Communities tackling housing crisis by building own homes

By Joe Mellor, Deputy Editor

It is widely accepted there is a housing crisis across the country especially in the capital, with the chance for people to own their homes out of reach from even the professional class.

So in an effort to alleviate some of the pressure on the housing market, a new programme is helping communities by assisting them to build their own homes.

The scheme has been launched by Locality, using funding from the Nationwide Foundation. Locality is a national network of ambitious and enterprising community-led organisations, working together to help neighbourhoods thrive.

The Early Stage Support Programme aims to help 22 community groups start up their own community-led housing projects to provide affordable, decent homes for local people.

Locality is using a grant of £160,000 to help these groups on the road to creating homes themselves. They looked at possible modular-build houses, ultra-low energy developments, derelict property refurbishment and the re-use of unlikely sites such as office blocks.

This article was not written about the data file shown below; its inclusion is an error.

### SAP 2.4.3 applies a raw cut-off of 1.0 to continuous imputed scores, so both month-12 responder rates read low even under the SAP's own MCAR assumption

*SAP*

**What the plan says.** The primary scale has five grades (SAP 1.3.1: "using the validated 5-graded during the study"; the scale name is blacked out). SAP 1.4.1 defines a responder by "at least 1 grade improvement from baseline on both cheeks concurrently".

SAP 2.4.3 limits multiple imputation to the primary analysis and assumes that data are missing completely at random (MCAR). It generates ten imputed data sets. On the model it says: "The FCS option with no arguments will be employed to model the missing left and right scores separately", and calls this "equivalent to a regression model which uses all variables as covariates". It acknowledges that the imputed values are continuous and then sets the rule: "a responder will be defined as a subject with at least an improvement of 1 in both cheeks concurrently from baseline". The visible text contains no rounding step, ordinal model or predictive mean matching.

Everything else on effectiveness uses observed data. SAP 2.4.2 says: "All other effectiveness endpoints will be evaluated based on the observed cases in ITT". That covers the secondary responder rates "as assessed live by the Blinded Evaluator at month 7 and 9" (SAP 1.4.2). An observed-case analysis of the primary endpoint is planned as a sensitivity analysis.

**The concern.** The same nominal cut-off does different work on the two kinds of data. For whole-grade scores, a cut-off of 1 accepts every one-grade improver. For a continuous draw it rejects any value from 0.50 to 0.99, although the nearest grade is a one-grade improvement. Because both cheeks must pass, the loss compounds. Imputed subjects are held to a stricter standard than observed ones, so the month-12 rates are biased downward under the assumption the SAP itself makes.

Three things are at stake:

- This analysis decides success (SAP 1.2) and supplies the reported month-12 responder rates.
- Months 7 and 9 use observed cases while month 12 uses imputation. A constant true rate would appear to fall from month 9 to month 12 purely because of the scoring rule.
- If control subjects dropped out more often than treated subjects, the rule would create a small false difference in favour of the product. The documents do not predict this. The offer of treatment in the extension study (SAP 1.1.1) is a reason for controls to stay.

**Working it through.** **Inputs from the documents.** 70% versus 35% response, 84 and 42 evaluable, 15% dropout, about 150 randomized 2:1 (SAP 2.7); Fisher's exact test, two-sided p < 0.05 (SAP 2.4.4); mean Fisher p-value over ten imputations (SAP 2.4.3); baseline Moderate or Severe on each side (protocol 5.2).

Locality Chief Executive Tony Armstrong said: “This new programme will help people to take back control of one of the most important issues facing us in the UK today.

“The housing crisis is on everyone’s minds as people are priced out of buying their own homes, paying exorbitant rents in the private sector or forced to wait for years on the social housing register.

“But it doesn’t have to be like this. Communities can and should be building their own housing and there are already lots of successful community groups building the kinds of homes their area needs. This new programme will help people all over the country become masters of their own destinies and do something to provide quality affordable housing for themselves, their families and their communities.”

Community-led housing projects only now make up only one per cent of the housing market but they are attracting increasing interest as they have been shown to have wide ranging benefits.

Recent research by Locality found that groups developing their own small-scale housing, which can be sold to create income for the community, or rented to local people at affordable rates, acts as a lynchpin community activity which leads to many other local benefits.


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